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Print edition : Oct 21, 2011 T+T-

A book that can help address the issues of global governance and sustainable development in the face of climate change challenges.

There is a place like no place on Earth. A land full of wonder, mystery, and danger. Some say to survive it, you need to be as mad as a hatter.

From Alice in Wonderland by Lewis Carrol

ADAMODARAN, in the preface to his book Encircling the Seamless, is candid when says he would have got it all wrong had he not slipped deadlines and finished the book in 2007 itself. Considering the global financial crisis of 2008 and 2009 and its continuing aftershocks, there is much truth in what he says. In his candid statement also lies the uniqueness of the book. There are any number of authors on climate change, from the strategic studies and security specialist who would like to make a living out of the world's uncertainties and vulnerabilities to the academic scholar who feels that he or she must pronounce on all issues of contemporary significance and the activist writer who feels he or she is under a moral obligation to have his or her take on every critical issue. But the depth and quality of such intervention is important in the public discourse.

In a country where the electronic media makes a mockery of public discourse, researched and published works and the discourse in print assume an important dimension. Yet, in spite of the necessity of a public debate on pressing matters such as climate change, people are bound to wonder how much can one read on the topic. There are myriad questions about what really are the core issues of science and democracy with regard to climate change, and which are deliberately kept out of the public domain, This despite the fact that the issue poses significant challenges to economic growth and sustainability with long-term impact on policy, governance and the future of humankind. This could be a reason for the proliferation of discussions on the issue, although these may not actually make the task of coming to grips with it any easier. The book under review, one can safely say, does not belong to the category of books that try to cash in on the issue of climate change. It makes for useful and educative reading. Damodaran does not get stuck on a narrow discussion on climate change but looks at a range of issues and brings to their examination a perspective aided by his wide knowledge of their interconnections. Therein lie the strength but also some of the shortcomings of the book.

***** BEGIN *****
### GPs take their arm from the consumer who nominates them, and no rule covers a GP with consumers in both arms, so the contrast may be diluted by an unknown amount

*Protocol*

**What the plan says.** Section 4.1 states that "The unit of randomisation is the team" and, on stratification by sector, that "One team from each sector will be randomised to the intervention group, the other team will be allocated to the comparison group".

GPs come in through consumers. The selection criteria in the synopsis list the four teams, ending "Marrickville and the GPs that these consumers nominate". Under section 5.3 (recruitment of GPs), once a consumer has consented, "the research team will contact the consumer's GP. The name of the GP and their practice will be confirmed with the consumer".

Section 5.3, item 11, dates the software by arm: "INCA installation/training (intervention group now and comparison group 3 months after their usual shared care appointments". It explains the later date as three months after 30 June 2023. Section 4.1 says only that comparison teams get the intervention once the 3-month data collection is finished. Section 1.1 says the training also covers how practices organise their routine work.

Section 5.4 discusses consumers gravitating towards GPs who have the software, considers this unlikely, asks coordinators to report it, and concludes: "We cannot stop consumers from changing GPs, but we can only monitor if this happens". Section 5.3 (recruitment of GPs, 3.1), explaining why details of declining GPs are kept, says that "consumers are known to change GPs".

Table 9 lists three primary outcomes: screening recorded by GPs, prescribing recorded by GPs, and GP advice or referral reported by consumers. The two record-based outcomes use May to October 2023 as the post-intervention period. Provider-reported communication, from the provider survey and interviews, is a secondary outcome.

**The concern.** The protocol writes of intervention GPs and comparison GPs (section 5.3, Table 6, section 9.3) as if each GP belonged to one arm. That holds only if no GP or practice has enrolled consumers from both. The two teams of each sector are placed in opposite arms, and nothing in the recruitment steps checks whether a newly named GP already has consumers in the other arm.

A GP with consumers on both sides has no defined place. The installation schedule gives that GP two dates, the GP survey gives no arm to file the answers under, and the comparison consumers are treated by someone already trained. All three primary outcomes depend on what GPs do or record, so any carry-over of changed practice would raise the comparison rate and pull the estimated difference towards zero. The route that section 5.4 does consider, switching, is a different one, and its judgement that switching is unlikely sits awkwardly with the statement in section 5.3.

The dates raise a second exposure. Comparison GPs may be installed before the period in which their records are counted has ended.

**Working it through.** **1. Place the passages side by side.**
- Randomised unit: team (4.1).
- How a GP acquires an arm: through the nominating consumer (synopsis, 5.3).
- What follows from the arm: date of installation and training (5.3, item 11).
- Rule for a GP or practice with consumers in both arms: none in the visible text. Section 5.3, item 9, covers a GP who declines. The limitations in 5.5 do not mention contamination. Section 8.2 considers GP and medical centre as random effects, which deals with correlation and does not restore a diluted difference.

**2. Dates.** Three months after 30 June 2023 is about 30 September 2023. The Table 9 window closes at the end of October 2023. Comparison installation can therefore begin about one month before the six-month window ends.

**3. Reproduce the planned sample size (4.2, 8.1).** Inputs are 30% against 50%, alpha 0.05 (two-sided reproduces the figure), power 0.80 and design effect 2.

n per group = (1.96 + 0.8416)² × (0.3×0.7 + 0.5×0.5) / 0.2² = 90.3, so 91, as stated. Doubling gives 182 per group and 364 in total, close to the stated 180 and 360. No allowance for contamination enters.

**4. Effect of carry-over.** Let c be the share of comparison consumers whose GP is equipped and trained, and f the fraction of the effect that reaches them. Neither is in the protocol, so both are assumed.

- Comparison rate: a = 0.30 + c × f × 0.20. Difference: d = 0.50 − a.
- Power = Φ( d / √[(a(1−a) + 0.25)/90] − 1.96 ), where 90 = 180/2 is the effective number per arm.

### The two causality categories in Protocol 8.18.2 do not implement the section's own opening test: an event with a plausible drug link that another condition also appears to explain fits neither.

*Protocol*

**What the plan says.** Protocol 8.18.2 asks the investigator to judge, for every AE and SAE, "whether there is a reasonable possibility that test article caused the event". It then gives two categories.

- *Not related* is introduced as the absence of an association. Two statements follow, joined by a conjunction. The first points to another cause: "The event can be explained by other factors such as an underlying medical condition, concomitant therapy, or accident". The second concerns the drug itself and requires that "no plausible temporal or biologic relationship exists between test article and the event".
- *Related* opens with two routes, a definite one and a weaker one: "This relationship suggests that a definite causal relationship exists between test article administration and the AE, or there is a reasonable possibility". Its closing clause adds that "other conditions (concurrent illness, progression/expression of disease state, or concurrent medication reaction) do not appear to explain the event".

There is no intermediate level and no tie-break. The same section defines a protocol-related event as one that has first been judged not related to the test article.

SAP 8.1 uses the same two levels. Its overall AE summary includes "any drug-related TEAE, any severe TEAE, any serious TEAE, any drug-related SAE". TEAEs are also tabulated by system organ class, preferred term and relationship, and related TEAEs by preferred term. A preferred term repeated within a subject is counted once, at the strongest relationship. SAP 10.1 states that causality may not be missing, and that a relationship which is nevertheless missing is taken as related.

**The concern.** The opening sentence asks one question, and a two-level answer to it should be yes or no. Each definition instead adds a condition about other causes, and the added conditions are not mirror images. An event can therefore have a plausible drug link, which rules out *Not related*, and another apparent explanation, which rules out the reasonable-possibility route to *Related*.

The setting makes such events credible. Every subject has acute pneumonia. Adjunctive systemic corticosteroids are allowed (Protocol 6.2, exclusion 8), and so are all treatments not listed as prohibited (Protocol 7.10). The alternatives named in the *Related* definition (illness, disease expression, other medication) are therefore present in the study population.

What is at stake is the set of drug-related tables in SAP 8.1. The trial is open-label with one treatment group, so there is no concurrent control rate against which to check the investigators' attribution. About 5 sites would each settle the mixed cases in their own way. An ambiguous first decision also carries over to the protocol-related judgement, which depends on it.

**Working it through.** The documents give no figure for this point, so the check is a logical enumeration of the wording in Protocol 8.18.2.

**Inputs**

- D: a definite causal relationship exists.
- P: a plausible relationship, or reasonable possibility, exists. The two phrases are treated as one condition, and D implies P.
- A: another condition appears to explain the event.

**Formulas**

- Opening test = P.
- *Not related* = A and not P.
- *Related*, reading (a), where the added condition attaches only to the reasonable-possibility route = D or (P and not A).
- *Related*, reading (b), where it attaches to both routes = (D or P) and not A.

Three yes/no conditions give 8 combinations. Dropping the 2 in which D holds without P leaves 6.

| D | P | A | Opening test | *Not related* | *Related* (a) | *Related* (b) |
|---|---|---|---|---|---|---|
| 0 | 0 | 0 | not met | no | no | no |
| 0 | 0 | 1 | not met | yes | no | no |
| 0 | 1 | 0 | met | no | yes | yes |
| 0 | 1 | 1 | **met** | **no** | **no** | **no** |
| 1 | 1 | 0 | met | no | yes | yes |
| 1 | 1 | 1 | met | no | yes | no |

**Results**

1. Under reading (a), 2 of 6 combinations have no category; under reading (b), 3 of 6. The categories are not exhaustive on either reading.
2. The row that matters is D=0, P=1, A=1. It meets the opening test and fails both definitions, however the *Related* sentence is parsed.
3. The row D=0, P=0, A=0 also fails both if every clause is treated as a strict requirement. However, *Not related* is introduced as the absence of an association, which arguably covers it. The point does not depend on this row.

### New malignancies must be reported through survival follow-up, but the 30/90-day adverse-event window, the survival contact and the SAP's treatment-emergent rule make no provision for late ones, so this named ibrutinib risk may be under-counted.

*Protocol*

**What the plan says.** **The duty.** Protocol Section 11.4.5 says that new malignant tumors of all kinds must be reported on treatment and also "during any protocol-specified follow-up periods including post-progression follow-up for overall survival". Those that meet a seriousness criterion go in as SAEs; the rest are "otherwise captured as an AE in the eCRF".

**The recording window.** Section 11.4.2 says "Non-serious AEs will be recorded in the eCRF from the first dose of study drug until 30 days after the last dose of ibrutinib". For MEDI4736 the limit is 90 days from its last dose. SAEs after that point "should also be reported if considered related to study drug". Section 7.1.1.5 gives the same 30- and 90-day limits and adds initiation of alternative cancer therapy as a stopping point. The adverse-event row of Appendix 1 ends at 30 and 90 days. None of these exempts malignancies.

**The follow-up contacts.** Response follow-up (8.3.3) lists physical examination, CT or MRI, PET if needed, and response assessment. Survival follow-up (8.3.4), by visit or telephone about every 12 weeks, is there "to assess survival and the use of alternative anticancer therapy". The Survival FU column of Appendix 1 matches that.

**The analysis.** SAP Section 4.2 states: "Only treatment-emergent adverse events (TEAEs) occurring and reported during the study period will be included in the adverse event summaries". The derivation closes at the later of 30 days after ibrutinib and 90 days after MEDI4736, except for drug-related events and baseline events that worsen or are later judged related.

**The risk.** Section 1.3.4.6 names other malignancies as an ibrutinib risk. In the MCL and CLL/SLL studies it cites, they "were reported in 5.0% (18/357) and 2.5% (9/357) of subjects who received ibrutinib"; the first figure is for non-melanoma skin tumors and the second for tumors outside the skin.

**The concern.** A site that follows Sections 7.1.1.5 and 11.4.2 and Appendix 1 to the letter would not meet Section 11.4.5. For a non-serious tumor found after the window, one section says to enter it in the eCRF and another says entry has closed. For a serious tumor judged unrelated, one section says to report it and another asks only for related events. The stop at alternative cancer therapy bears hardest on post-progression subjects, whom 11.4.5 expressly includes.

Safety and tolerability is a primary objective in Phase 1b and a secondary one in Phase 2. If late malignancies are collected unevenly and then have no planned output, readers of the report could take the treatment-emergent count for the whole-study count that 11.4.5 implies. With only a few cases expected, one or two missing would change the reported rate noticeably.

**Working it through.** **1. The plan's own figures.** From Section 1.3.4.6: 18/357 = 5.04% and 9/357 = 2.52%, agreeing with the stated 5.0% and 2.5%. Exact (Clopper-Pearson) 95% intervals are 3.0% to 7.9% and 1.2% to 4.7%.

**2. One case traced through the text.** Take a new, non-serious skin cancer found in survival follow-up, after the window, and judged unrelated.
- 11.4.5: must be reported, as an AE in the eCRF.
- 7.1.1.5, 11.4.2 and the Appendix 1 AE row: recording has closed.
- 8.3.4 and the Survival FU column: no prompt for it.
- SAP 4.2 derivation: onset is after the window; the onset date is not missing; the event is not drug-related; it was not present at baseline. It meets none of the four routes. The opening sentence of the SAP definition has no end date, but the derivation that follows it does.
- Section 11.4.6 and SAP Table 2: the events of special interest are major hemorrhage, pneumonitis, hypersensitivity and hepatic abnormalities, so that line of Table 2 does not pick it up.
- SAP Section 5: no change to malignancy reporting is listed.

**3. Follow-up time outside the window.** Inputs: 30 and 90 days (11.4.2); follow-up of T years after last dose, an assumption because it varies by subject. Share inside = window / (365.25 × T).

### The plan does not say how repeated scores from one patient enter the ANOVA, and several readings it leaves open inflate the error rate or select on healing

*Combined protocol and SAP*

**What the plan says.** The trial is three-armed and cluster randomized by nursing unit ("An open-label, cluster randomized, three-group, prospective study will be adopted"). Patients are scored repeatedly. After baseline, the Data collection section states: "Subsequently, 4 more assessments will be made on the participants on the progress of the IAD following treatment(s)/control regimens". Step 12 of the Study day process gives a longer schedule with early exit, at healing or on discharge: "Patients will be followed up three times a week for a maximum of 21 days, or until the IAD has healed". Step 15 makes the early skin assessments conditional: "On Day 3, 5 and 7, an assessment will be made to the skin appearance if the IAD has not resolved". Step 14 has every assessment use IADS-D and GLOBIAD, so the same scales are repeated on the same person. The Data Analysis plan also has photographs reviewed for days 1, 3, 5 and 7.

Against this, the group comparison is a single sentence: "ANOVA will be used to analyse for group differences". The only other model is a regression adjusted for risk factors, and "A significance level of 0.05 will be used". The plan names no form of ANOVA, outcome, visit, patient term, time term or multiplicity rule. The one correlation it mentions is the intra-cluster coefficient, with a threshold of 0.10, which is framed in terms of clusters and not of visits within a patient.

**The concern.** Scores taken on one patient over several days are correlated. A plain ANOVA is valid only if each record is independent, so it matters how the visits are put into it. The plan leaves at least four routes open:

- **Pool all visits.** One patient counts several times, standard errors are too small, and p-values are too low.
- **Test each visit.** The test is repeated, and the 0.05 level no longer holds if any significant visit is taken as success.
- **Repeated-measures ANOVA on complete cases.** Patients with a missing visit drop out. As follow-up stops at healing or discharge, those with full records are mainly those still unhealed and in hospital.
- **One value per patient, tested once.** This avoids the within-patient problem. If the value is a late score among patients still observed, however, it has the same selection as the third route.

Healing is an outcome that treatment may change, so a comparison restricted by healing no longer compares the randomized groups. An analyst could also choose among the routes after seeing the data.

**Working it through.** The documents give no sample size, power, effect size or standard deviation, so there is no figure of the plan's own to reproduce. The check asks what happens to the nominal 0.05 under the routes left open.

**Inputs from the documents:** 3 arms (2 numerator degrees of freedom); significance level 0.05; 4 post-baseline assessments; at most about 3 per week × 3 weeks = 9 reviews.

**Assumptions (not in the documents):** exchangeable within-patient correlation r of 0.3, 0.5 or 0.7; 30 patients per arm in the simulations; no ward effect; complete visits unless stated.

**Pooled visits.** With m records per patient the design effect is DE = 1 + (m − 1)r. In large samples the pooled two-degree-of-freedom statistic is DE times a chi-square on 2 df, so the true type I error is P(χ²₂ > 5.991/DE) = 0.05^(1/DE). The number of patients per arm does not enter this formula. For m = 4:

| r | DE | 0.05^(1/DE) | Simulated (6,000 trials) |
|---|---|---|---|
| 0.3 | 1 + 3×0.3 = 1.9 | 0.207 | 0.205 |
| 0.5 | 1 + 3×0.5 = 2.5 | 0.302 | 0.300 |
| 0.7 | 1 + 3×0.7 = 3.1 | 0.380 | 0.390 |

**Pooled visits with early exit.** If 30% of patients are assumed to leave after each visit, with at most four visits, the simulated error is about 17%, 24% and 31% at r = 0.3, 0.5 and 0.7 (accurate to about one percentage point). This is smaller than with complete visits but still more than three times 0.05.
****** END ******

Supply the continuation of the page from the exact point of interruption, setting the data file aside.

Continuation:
The central perspective of the book is rooted in an analysis and vision that is of utmost need today. An analysis, which, in the author's words, starts with the recognition that, Nation-states fight their battles with citizens and civic-society communities to have their say on global commons and rules of international demeanour. The same world that grapples with economic development, cultural globalisation, and terrorism also talks about climate change. These signs of diversity, however, run the danger of getting securitised and wired through extreme instrumentalism. The need is to de-instrumentalise and de-securitise the global environmental agenda, which currently does not make sense to large swathes of local spaces in the world that stick to their own methods of upkeep. The central point that the author makes in the context of climate change and the global efforts to deal with it is that, For global conventions concerned with climate change, biodiversity, and desertification to acquire local, regional, and national roots, it is important that they are viewed as an extension of national or local commons and not as a resource separated from these rooted resources.

And most critically, as he underlines, the movement for conserving global commons can be effective and resilient only if it is linked to the fight for local commons.

The running theme of the 13 chapters of the book, approached from different vantage points, local, national and global, is that global public goods such as the atmospheric commons that are affected by climate change are important to local communities as they are beneficiaries of their preservation as also the victims of their destruction. The author looks at conservation and protection of global public goods through global conventions that address issues of global public goods, that are confined within the boundaries of nation-states and that transcend these boundaries.

However, in discussing the complexities of global and international conventions that have to deal with diverse subjects such as biodiversity and hazardous wastes, and which have a nation-state setting to a subject such as climate, which in contrast is part of the global commons, he keeps counterposing the Westphalian order with that of a globalised world. The latter tends to distract from his more substantial arguments and makes at times for distracting reading. A simple definition of the Westphalian notion of nation-state sovereignty that emerged after the Peace of Westphalia in 1648 in Europe was to respect territorial integrity, and Westphalian sovereignty can be read as a concept of national sovereignty based on the twin principles of territoriality and the absence of a role for external agents in domestic structures.